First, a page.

own Personal Legends. And it ends up saying that everyone believes the
world’s greatest lie…that at a certain point, we lose control of what’s
happening to us, and our lives become controlled by fate” (p. 20).
And yet throughout The Alchemist, the concept of Maktub—the idea
that our destiny is already written—is endorsed by many characters.
What is the difference between being controlled by fate and discovering one’s “Personal Legend” or destiny?
14. When Santiago meets the alchemist, he wants to give up his journey
to find his treasure and remain at the pyramids. He has become a
respected counselor at the oasis, he has fallen deeply in love with
Fatima, and he wants nothing more than to stay where he is. How
does the alchemist convince him to go on?
15. The alchemist says that for the boy to find his treasure he must listen to his heart. Why does the alchemist feel that the heart is more
important, or more trustworthy, than the mind? How and why is the
heart able to understand things the mind can’t grasp?
16. When Santiago and the alchemist are captured by one of the warring tribes, Santiago must turn himself into the wind to save his life.
He asks the desert, the wind, and the sun to help him, but none
know how to turn a man into the wind. Where does the boy find
the answer? What is the larger significance of this answer?
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17. How do you interpret the novel’s ending? Why is it significant that
Santiago’s treasure is buried not at the Pyramids but back in Spain
at the abandoned church where his journey began? What is the
meaning of the fact that Santiago learns this from a man who also
had a dream but refused to follow it?
18. What time period do you think The Alchemist takes place in? Are there
any clues in the novel? Why do you suppose Coelho hasn’t clearly
indicated when the events described in the story take place? Why do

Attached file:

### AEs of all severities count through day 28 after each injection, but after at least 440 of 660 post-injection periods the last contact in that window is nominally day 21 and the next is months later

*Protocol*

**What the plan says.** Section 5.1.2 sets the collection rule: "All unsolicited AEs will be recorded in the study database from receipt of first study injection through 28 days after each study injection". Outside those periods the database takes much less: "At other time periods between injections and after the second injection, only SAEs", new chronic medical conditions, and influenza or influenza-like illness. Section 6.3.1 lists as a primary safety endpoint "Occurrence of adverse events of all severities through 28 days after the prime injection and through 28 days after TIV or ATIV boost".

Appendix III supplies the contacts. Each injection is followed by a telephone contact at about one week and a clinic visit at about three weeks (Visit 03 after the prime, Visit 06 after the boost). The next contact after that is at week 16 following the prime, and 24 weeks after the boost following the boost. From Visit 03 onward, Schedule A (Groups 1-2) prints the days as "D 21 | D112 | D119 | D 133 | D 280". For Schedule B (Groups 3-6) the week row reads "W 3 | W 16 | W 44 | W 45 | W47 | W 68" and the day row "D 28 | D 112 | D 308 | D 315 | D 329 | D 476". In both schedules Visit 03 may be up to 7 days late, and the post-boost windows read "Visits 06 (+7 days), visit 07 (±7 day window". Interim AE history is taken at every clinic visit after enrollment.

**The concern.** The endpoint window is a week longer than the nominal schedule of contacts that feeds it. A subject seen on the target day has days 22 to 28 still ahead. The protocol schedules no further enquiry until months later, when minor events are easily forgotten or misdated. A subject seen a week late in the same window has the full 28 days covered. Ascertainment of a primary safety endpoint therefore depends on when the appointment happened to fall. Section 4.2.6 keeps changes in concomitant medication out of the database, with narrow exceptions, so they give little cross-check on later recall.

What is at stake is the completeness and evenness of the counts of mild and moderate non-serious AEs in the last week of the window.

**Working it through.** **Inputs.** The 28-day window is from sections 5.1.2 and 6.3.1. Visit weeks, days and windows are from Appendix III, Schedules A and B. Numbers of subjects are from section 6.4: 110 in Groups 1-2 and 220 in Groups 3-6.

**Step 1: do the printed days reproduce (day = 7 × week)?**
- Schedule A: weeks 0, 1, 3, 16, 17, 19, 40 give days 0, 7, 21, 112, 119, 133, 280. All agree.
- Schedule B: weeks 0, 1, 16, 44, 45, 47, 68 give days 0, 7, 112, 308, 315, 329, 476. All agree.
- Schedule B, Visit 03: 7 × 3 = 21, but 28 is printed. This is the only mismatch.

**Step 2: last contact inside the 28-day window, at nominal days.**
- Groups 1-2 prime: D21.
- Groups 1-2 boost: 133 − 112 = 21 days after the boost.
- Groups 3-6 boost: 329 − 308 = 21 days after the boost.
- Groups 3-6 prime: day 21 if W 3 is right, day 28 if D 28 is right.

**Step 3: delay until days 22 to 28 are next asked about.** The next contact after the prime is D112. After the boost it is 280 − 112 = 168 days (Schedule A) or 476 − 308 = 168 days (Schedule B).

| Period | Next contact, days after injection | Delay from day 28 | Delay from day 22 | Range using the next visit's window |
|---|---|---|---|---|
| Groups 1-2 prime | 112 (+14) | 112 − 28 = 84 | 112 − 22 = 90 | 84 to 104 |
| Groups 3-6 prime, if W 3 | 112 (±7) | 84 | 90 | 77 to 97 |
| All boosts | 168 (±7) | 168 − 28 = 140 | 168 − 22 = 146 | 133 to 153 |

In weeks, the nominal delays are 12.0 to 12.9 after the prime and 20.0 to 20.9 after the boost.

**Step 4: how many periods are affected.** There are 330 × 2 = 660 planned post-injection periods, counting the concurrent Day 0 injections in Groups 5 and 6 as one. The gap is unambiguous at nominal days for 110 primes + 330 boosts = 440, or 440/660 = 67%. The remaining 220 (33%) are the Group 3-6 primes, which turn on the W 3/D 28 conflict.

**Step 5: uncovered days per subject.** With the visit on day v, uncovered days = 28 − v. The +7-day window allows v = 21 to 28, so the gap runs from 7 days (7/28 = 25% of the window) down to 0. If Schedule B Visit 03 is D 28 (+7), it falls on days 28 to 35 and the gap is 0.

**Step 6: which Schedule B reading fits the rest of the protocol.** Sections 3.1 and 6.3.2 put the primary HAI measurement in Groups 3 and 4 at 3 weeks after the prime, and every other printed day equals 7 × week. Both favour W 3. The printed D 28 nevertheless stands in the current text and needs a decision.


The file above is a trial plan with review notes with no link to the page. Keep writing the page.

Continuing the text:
you think Santiago is simply called “the boy” throughout the novel?
19. The Alchemist is about a shepherd boy who journeys by caravan across
the desert, has many magical experiences, and meets many extraordinary characters. How were you able to relate to the story even
though the world it describes is so different from life in contemporary America? What aspects of the story seem most relevant to you?
Has reading the novel changed the way you view your own life?
20. If you could ask Paulo Coelho one question, what would it be? How
do you think he would answer?
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Topics for Research and Writing Projects
1. Research the history of alchemy and explore the ways Coelho uses
the concepts and practices of this mystical science in The Alchemist.
You might want to consider the relationship between alchemy and
the Pyramids; alchemy in Christian and Islamic cultures; or alchemy
as a means of both material and spiritual transformation.
2. Much of the action in The Alchemist hinges on the right interpretation
of omens, signs, and meaningful coincidences, which the Swiss
psychologist Carl Jung termed synchronicity. Research synchronicity
and discuss those moments in the novel where “coincidence” plays
an important role in guiding Santiago.
3. Spend several weeks closely observing how you make decisions.
Do non-rational factors play an important role in your choices?
Do you ever look for signs or “omens” to guide you? Has reading
The Alchemist changed the way you view this process?
4. In The Alchemist, King Mechizedek explains the principle of “favorability,” or beginner’s luck, a concept that is also important in
Zen Buddhism, which emphasizes “beginner’s mind.” Do some
research on this topic and discuss how it works in the novel. In what